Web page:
"First, I thank my God through Jesus Christ for you all, that your faith is spoken of throughout the whole world."  (Rom. 1: 8)

"Which is come unto you, as it is in all the world; and bringeth forth fruit, as it doth also in you, since the day ye heard of it, and knew the grace of God in truth." (Col. 1: 6)

Who will affirm that the terms "world" and "whole world," in these passages, are to be understood in a universal sense, as applicable to every person on the planet?  Was the faith of Christians spoken of in the Americas?  Did the Gospel bring forth fruit in China at the time Paul wrote to the Colossians?  It seems best to interpret the above verses as applicable to the Roman Empire or to the known Gentile world in general. 

I could well say that the whole world knows this or that when it is clear that I do not mean that every person in the world but simply mean that such knowledge is wide and extensive, or what is generally known. 

It is also clear, as other able scholars have shown, that it was a common Jewish manner of speaking to refer to "the nations" as "the world."  They would use the term "kosmos" as applicable to the Gentile world in general.  Paul does the same when he writes:

"Now if the fall of them be the riches of the world, and the diminishing of them the riches of the Gentiles; how much more their fulness?...For if the casting away of them be the reconciling of the world, what shall the receiving of them be, but life from the dead?"  (Rom. 11: 12, 15)

It is obvious that "the world" is identified with "the Gentiles" in these words.  When Jesus said "For all these things do the nations of the world seek after" (Luke 12: 30), he doubtless was referring to the world of the Gentiles to the exclusion of Israel. 

"And He Himself is the propitiation for our sins, and not for ours only but also for the whole world."  (I John 2: 2)

The advocates of universal atonement insist that by "whole world" is meant either the entire human race without exception, or else the totality of unbelievers.  Clearly it cannot mean the former, for those denominated by the pronoun "our" is viewed as a separate class from the "whole world."  It is important to ascertain first who is intended by the pronoun "our."  There are two possible answers.  First, John could be referring to believers, both Jews and Gentiles.  Second, he could be referring to Jewish believers.

If the pronoun refers to believers, then "whole world" must refer to the class of unbelievers.  But, such a view is not tenable.  What could be John's purpose in affirming that Christ is the propitiation for the sins of unbelievers exactly as he is the propitiation for the sins of believers?  He could not be affirming such for he would be affirming what is clearly not true.  Now, some may argue that John simply affirms that Christ is actually or effectually the propitiation for the sins of believers but only hypothetically or potentially the propitiation for the sins of unbelievers.  But, again, this is not tenable, for clearly John is affirming that Christ is the propitiation for the sins of the "whole world" in exactly the same sense in which he is the propitiation for the sins of the apostle and those he addresses.  What does John mean when he says "he is the propitiation for our sins"?  Does he not mean that they had been saved from their sins?  And, since that is his clear meaning, then when he says "and not for ours only but for the sins of the whole world," he must mean "the whole world is also saved from sins."  But, is this true in regard to every person in the world?  Whoever is included in the term "whole world" is viewed as enjoying propitiation in the same way as do those included in the pronoun "our."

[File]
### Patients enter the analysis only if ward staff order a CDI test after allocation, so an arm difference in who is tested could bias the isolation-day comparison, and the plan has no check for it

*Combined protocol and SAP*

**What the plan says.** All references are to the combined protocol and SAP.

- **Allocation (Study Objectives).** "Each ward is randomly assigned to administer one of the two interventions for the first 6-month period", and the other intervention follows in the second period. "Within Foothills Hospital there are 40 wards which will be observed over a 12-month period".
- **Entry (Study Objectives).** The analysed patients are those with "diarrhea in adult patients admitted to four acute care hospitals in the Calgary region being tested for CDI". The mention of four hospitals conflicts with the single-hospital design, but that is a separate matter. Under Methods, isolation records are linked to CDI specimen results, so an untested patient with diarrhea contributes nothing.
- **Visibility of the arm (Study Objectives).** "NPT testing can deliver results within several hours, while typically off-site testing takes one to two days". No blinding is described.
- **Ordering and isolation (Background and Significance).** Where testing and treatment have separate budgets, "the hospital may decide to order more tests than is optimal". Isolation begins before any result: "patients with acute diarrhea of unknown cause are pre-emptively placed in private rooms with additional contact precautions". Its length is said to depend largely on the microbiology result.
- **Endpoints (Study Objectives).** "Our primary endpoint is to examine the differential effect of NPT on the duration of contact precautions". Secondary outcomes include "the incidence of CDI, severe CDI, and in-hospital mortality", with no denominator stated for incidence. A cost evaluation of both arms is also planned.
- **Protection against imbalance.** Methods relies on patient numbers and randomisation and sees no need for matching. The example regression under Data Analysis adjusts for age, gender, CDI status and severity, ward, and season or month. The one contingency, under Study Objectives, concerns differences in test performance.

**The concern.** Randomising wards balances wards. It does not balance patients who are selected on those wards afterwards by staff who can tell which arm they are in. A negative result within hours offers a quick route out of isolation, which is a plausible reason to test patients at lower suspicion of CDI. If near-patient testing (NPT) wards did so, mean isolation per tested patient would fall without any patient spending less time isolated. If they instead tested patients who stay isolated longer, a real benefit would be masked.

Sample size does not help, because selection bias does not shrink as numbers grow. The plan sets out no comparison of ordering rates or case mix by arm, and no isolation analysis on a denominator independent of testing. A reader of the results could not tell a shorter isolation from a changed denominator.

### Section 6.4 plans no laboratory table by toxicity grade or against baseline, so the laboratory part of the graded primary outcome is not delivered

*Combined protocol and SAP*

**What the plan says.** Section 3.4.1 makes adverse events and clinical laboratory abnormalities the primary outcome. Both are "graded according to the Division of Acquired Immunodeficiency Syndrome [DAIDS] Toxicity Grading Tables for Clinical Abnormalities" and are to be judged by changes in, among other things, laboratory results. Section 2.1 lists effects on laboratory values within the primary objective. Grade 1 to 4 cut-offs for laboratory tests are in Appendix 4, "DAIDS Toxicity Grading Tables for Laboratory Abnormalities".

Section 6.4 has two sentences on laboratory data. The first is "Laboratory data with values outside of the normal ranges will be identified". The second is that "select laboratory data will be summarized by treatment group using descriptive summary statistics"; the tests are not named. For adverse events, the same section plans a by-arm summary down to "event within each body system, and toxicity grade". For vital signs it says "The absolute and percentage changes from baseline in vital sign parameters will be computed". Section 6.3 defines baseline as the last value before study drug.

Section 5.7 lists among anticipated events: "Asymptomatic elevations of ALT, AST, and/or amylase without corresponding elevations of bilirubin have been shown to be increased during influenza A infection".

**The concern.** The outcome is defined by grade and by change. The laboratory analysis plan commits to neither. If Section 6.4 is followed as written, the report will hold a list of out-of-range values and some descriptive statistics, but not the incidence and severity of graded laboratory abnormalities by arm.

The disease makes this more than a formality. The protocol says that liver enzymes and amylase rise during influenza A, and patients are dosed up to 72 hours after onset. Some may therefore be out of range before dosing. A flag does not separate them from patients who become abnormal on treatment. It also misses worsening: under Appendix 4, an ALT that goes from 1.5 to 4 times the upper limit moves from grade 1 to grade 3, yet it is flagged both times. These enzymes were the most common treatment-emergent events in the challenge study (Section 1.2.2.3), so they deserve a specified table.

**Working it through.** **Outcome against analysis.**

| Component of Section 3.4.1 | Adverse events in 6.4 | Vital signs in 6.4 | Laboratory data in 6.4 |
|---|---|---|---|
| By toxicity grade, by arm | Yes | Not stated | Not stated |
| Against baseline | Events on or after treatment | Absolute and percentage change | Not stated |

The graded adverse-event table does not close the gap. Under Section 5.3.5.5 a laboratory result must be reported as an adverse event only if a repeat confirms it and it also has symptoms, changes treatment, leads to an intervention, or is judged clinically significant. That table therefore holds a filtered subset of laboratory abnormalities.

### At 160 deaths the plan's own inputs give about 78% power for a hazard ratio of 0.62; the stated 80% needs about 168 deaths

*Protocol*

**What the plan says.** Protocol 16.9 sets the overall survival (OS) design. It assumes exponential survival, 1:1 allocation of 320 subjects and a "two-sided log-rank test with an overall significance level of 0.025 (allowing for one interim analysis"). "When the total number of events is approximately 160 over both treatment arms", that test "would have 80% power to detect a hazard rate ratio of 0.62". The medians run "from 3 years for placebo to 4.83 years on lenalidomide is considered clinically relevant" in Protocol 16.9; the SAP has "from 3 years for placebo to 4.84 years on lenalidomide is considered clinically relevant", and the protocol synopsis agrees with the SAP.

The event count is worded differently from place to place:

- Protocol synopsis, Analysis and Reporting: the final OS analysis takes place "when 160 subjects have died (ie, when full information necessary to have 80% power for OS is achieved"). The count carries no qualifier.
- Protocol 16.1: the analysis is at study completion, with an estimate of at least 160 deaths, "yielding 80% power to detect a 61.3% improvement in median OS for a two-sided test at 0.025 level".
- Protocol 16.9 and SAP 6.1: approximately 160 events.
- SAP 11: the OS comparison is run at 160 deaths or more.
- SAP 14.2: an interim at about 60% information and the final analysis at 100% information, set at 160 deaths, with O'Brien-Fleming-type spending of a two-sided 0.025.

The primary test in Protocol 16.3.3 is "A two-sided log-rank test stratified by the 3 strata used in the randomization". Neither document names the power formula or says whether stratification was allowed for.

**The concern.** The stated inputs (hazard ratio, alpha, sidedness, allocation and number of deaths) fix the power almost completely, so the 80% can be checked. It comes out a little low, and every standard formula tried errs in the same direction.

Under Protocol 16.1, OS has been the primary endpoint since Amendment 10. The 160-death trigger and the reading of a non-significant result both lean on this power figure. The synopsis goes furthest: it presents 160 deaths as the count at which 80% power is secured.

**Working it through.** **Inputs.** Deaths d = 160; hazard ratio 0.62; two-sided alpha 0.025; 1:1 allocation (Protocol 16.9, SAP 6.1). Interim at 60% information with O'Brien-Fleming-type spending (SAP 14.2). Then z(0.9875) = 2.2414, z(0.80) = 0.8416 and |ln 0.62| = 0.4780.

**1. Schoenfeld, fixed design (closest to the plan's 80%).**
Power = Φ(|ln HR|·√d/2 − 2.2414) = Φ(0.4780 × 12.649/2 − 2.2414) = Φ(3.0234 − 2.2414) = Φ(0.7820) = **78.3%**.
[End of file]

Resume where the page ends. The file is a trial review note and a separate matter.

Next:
Thus, it is not likely that Christians in general are referred to by the pronoun "our," but rather Jewish Christians.  If this is so, it is obvious that John means to say that Christ is the propitiation for the sins of Jewish believers and for the sins of Gentile believers as well.  It is very probable that John is restating what he wrote in John 11: 51-52 where he wrote the following about the words of Caiaphas the high priest.

"And this spake he not of himself: but being high priest that year, he prophesied that Jesus should die for that nation; And not for that nation only, but that also he should gather together in one the children of God that were scattered abroad." 

Thus, John is saying that Christ died for, was the propitiation for, the sins of the Jewish Christians as well as the sins of Christians from among "the nations," or of the Gentile world. 

Further, though it is sometimes denied by advocates of the universal atonement view, yet it is clear that John, like Peter, wrote to Jewish believers.

"But contrariwise, when they saw that the gospel of the uncircumcision was committed unto me, as the gospel of the circumcision was unto Peter...And when James, Cephas, and John, who seemed to be pillars, perceived the grace that was given unto me, they gave to me and Barnabas the right hands of fellowship; that we should go unto the heathen, and they unto the circumcision."  (Gal. 2: 7, 9)